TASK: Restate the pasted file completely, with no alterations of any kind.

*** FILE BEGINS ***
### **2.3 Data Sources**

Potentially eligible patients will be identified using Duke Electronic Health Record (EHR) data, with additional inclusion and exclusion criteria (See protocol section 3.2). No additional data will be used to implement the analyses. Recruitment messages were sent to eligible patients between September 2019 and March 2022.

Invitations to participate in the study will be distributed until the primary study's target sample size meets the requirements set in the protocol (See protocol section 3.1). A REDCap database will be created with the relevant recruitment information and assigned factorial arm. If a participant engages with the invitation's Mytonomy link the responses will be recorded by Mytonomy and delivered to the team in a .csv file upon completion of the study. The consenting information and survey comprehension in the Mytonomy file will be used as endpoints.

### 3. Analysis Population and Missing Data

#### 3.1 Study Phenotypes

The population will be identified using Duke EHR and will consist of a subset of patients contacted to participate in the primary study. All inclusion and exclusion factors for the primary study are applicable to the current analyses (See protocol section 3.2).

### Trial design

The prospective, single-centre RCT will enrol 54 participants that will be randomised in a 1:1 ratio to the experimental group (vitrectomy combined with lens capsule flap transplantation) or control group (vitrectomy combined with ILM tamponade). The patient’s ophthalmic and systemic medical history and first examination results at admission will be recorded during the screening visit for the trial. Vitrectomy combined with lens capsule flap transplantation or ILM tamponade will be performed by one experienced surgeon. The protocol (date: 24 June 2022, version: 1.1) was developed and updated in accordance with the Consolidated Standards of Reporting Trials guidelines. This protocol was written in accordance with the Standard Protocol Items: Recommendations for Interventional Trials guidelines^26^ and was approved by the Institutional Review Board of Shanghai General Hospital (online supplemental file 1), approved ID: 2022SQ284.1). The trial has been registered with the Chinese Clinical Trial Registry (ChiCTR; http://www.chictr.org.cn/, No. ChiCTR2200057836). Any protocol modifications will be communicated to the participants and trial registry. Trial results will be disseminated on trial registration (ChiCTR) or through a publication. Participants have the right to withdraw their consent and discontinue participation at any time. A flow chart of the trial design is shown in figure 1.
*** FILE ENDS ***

### **2.3 Data Sources**

Potentially eligible patients will be identified using Duke Electronic Health Record (EHR) data, with additional inclusion and exclusion criteria (See protocol section 3.2). No additional data will be used to implement the analyses. Recruitment messages were sent to eligible patients between September 2019 and March 2022.

Invitations to participate in the study will be distributed until the primary study's target sample size meets the requirements set in the protocol (See protocol section 3.1). A REDCap database will be created with the relevant recruitment information and assigned factorial arm. If a participant engages with the invitation's Mytonomy link the responses will be recorded by Mytonomy and delivered to the team in a .csv file upon completion of the study. The consenting information and survey comprehension in the Mytonomy file will be used as endpoints.

### 3. Analysis Population and Missing Data

#### 3.1 Study Phenotypes

The population will be identified using Duke EHR and will consist of a subset of patients contacted to participate in the primary study. All inclusion and exclusion factors for the primary study are applicable to the current analyses (See protocol section 3.2).

### Trial design

The prospective, single-centre RCT will enrol 54 participants that will be randomised in a 1:1 ratio to the experimental group (vitrectomy combined with lens capsule flap transplantation) or control group (vitrectomy combined with ILM tamponade). The patient’s ophthalmic and systemic medical history and first examination results at admission will be recorded during the screening visit for the trial. Vitrectomy combined with lens capsule flap transplantation or ILM tamponade will be performed by one experienced surgeon. The protocol (date: 24 June 2022, version: 1.1) was developed and updated in accordance with the Consolidated Standards of Reporting Trials guidelines. This protocol was written in accordance with the Standard Protocol Items: Recommendations for Interventional Trials guidelines^26^ and was approved by the Institutional Review Board of Shanghai General Hospital (online supplemental file 1), approved ID: 2022SQ284.1). The trial has been registered with the Chinese Clinical Trial Registry (ChiCTR; http://www.chictr.org.cn/, No. ChiCTR2200057836). Any protocol modifications will be communicated to the participants and trial registry. Trial results will be disseminated on trial registration (ChiCTR) or through a publication. Participants have the right to withdraw their consent and discontinue participation at any time. A flow chart of the trial design is shown in figure 1.